In this example, the bass and rhythm guitars are both tied fairly closely to the kick drum (rather than rhythm guitars following the snare). After EQing some of the mud out of the groove (similar to the drum kit processing I did in the above example), I used an emulation of the SSL G Buss Compressor (UAD and Waves both make great plugin versions) reducing about 2 dB when the bass, kick, and guitars hit together.

The slow attack (30 ms) helps the snap of the kick sneak through while the compressor helps tighten up the impact of the rhythm section. A relatively quick release (100 ms) allows the groove to breathe, keeping the spaces between those hits from receiving too heavy compression. I finished the buss chain with the UAD Studer plugin again, further gluing the groove together and subtly sculpting the low-end in particular as the three layers work as one.

Before

After

 

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Frequency Related Parts

Parts that don’t necessarily match rhythmically but that share frequency content also often work well bussed together. What I mean by “frequency content” is something a bit more general than tracks that double or harmonize each other. Rather than having specifically linked pitches, tracks in this category more broadly occupy similar parts of the frequency spectrum.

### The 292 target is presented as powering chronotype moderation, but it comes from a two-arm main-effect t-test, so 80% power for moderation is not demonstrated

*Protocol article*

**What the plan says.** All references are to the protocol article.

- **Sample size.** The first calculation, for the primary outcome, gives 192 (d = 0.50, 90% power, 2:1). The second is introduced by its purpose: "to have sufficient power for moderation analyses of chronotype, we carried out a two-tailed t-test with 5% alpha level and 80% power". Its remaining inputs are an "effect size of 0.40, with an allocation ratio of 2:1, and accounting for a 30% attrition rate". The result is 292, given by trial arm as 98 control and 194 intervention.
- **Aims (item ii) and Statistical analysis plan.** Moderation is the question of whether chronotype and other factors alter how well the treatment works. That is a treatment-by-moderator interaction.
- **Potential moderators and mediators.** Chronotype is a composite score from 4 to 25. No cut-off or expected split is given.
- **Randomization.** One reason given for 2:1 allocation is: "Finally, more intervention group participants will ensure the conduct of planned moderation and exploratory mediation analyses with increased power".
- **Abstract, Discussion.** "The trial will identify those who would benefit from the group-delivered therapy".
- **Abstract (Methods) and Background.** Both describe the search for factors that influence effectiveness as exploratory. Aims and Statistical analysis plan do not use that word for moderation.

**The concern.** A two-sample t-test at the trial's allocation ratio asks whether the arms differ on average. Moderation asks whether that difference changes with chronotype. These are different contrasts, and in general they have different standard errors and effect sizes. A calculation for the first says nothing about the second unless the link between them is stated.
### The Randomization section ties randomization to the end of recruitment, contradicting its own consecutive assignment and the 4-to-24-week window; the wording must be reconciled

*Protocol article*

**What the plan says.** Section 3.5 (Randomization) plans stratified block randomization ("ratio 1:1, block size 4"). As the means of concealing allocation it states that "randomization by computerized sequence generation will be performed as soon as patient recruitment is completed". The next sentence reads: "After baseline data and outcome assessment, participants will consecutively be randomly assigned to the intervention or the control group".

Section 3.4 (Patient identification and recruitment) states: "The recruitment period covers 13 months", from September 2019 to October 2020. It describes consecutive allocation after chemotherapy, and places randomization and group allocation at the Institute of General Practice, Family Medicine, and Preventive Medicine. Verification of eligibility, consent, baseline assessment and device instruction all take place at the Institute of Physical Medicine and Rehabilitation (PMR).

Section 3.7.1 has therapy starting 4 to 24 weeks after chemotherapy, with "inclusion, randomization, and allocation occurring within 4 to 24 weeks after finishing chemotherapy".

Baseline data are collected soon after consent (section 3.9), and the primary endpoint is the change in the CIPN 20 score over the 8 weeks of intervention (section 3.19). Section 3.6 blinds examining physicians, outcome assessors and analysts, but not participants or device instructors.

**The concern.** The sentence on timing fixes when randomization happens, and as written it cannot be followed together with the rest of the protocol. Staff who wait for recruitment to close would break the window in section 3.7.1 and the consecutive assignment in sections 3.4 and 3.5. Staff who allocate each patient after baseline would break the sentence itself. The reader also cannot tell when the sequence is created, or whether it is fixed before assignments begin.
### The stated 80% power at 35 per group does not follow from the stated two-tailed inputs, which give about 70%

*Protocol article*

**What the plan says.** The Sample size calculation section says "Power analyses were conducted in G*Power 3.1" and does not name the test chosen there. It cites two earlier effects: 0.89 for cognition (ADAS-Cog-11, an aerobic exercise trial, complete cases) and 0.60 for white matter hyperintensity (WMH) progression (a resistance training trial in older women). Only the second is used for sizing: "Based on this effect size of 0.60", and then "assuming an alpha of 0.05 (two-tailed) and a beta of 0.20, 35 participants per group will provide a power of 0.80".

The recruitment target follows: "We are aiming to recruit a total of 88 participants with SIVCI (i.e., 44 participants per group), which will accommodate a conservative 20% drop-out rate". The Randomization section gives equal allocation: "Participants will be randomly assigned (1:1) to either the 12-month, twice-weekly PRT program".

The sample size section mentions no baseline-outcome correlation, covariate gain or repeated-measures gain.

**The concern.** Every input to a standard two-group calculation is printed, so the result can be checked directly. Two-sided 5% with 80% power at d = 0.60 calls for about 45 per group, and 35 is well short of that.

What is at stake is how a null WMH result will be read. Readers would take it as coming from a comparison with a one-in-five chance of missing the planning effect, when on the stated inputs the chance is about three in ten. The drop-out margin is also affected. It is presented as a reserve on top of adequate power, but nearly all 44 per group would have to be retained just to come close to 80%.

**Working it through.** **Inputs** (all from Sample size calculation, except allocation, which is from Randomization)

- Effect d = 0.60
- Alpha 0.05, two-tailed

Take the string parts in the example below. There are two distinct elements to the string section in this piece (a collaboration by composers Nick Sena and Dan Rosen). One is a repetitive, rhythmic, staccato part, and the other is a more melodic legato layer.

Each of those is arranged across both high and low strings. Regardless of the gap between the ranges of lower and higher strings, the various string groups and melodies are meant to shine through in the mix in similar frequencies. The air and articulation of the bow is not radically different between a cello and a violin. 

Because the parts being bussed together are rhythmically very different, I couldn’t drive the buss compressor especially hard. UAD’s Shadow Hills Mastering Compressor emulation, which adds a very musical “shine” to the high end when used on its “nickel” setting, to reduce no more than 1 dB in each of its two stages. I used a Pultec EQP emulation to add even more air, and the FabFilter Pro Q to clean up the midrange.

Soloed

 

In the Mix

 

It is worth noting that I did compress only the staccato strings fairly heavily before they reached the main string buss, but I didn’t want that heavy compression to obscure the melodic legato strings that needed to shine through in the arrangement. Here are those staccato strings soloed, receiving a generous amount of compression (5 dB) from a DBX 160 compressor emulation.

 

Parts That Are Equally (Un)Important

Another reason to buss instruments together in a mix is to prioritize more and less important instruments in the arrangement and to control their dynamic range. It may be that a group of instruments is very important, say, a lead vocal and backup vocals singing harmonies behind it. Though the vocal may be the most important element of the song, there will still be a limit to how much space all the vocals can take up without negatively impacting the rest of the arrangement.